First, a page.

Sometimes, I will choose the most experimental book as my favorite, which in this case is a toss-up between Paul Auster’s 4321 and George Saunders’s Lincoln in the Bardo. Well, really, of those two, Lincoln in the Bardo, the winning book for 2017, is most experimental, so let’s look at it first. With the conceit of the dead being a sort of combination chorus and driver of the plot, and moreover that the preoccupations of the dead manifest themselves physically, I found myself first amused and then annoyed. Ultimately, I found it a little tiresome, so this is not the book I would have picked.
I found 4321 interesting in concept and the story more or less absorbing, but I also thought it was at least 100 pages too long. Everything about it was verbose, and really, what is that interesting about adolescent boys that you would have to explore in detail their every thought and obsession?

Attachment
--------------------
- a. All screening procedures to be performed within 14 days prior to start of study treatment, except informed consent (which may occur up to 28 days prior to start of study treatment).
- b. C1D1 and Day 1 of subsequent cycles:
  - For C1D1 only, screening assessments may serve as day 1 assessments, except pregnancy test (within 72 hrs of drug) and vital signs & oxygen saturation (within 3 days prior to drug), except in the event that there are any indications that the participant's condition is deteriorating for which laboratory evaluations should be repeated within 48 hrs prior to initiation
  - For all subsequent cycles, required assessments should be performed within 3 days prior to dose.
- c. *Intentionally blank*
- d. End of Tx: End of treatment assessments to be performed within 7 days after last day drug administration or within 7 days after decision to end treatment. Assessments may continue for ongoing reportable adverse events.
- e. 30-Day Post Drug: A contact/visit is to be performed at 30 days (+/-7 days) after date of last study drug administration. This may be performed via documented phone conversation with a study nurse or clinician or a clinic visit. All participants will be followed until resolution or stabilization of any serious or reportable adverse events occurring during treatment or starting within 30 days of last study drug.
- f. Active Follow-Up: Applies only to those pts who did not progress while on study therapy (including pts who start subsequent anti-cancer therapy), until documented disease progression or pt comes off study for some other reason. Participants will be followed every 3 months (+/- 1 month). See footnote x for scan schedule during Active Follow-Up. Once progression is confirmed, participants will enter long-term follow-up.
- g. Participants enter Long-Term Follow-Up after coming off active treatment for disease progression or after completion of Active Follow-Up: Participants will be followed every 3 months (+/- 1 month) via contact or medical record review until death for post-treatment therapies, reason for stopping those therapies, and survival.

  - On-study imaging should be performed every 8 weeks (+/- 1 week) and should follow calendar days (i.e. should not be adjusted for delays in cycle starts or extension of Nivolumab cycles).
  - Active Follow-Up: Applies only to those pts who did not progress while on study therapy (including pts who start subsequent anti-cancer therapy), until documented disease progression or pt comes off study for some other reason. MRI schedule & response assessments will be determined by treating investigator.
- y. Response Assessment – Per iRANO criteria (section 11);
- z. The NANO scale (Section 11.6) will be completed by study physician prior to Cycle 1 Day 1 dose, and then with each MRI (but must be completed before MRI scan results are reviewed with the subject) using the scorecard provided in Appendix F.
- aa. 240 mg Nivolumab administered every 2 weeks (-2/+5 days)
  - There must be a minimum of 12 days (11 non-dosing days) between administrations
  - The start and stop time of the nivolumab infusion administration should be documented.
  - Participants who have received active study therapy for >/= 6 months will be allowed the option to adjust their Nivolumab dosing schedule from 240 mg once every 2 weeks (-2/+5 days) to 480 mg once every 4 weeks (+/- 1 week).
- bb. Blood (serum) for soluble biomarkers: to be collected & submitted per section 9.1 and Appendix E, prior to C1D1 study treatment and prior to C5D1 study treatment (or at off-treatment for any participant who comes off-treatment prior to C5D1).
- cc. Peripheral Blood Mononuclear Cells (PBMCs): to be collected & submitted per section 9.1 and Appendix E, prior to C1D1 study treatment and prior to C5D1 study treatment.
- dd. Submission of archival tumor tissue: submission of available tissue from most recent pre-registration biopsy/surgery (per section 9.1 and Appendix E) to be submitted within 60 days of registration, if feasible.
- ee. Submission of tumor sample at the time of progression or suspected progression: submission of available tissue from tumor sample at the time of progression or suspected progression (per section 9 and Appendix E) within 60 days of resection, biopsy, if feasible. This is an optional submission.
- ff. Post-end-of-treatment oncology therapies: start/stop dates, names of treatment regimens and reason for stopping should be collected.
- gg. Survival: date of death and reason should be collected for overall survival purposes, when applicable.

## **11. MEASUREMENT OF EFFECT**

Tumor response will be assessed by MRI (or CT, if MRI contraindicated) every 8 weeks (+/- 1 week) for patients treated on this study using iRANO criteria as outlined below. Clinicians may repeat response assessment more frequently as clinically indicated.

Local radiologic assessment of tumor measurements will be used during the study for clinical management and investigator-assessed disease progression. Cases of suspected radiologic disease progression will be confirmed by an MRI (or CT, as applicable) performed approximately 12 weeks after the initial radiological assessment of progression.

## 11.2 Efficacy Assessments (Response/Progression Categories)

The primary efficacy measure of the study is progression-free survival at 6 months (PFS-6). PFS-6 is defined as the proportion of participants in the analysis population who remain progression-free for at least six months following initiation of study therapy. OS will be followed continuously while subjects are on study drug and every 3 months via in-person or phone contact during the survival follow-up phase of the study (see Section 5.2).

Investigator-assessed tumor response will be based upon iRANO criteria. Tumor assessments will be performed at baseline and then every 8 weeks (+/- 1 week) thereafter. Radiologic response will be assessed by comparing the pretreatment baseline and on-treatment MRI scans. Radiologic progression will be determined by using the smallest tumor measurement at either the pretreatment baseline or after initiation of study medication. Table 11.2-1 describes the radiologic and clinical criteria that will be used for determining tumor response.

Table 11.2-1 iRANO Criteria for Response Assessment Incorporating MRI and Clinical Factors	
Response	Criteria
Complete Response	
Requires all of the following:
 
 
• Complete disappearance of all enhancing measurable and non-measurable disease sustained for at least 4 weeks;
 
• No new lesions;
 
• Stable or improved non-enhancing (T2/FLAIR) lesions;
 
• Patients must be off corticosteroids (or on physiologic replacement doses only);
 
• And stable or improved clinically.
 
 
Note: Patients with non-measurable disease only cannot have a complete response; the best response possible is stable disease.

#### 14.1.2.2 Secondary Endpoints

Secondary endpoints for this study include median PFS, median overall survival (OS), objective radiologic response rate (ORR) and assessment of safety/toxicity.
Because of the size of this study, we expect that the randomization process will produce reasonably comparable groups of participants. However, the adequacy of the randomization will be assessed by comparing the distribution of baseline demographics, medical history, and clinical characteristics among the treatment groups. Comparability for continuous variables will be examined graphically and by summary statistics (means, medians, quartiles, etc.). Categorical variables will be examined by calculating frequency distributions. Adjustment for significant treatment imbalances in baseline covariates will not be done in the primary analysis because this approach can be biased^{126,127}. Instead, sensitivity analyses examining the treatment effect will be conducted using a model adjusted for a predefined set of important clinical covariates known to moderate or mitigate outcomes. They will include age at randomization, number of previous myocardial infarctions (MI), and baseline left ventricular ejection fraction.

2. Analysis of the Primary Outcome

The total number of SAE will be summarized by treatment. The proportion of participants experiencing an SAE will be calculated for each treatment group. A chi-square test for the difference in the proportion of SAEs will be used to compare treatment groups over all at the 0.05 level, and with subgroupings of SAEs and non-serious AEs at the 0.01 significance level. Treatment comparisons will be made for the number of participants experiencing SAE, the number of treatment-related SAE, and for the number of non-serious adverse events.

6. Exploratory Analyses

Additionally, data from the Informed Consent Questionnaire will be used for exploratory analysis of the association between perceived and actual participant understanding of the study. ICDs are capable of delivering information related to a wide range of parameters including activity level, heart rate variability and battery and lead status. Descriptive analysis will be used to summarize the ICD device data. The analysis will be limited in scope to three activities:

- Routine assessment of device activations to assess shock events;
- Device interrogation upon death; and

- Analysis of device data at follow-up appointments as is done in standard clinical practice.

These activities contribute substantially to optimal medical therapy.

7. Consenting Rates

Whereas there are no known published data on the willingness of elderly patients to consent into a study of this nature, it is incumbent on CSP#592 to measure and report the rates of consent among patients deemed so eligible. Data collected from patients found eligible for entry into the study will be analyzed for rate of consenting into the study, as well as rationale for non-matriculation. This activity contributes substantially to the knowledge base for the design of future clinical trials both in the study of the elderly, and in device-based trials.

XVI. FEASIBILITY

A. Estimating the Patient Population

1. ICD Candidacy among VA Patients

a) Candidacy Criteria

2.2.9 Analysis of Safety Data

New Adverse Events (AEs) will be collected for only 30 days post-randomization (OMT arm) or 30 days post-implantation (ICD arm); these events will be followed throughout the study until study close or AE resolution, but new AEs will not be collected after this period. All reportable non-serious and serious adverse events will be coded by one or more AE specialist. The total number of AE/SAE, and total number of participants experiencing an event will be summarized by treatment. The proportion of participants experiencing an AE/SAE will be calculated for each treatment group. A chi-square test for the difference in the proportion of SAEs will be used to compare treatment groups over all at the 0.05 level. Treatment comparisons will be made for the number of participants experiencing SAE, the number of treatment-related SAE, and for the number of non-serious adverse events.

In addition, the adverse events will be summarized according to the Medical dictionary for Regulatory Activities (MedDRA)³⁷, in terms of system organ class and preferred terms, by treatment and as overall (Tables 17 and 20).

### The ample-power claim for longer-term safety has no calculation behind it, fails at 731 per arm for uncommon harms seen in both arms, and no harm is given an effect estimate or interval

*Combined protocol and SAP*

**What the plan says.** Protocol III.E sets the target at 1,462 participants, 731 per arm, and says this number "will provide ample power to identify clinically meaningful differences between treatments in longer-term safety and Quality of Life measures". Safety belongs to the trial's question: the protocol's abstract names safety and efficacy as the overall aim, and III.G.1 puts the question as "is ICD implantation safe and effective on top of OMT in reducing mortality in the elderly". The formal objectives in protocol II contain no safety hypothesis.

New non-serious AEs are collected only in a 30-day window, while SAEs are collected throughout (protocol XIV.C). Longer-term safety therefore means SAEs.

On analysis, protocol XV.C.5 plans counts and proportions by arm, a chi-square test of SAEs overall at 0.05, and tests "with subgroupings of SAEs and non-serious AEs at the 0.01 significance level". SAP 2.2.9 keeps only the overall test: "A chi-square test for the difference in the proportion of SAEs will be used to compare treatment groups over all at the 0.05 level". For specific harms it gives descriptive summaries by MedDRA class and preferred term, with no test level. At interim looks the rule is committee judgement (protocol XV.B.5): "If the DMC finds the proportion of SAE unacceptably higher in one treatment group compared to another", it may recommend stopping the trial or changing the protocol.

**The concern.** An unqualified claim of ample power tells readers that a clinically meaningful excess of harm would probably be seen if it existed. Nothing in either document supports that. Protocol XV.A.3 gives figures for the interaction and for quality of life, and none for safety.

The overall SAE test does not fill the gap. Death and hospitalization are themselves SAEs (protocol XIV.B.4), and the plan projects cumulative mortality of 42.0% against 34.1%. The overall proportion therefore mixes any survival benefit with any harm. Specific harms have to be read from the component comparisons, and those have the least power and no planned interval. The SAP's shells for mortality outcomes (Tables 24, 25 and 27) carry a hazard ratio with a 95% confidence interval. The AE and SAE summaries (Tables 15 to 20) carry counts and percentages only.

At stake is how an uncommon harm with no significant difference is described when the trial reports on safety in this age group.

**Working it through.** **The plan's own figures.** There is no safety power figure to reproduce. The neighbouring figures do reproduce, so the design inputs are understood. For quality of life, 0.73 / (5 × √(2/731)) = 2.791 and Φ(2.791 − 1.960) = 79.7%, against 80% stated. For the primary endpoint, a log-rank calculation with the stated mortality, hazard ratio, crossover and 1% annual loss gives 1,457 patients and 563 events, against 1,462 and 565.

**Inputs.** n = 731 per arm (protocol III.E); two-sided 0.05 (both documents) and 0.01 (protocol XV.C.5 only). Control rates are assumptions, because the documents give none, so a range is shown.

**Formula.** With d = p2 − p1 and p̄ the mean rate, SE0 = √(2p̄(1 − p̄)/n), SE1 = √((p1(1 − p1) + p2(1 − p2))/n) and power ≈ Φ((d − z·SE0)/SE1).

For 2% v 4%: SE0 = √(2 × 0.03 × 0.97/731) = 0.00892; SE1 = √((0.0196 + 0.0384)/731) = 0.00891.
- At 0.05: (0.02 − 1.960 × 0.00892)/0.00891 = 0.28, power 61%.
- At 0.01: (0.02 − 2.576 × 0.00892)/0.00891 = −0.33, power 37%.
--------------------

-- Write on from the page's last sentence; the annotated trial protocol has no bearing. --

Exit West by Mohsin Hamid is certainly timely, with its story of immigrants, but I felt it was too concept driven. It is not so much interested in the experience of immigrating itself than in the isolation after immigration. It also did not do much with its characters.
Ali Smith’s latest entry, Autumn, has Brexit as one of its central themes. It is also much harder to define. I found it interesting and intellectually challenging, but it did not stick with me like some of the other books.
History of Wolves by Emily Fridlund, about a teenager who witnesses something she doesn’t understand, did stick with me more. I thought the novel was thought-provoking but also confusing and included a lot of things that didn’t pan out.
In case you didn’t figure it out, this time I’ve been going from my least favorite to my most favorite of the novels (well, not exactly, because I liked 4321 a little better than Exit West), so I end with what would have been my winner, Elmet by Fiona Mozley. It is deeply atmospheric and tells a compelling story. It may be the least experimental of the choices for 2017 (although History of Wolves isn’t really experimental either), but it resonated with me and has a distinctive narrative voice.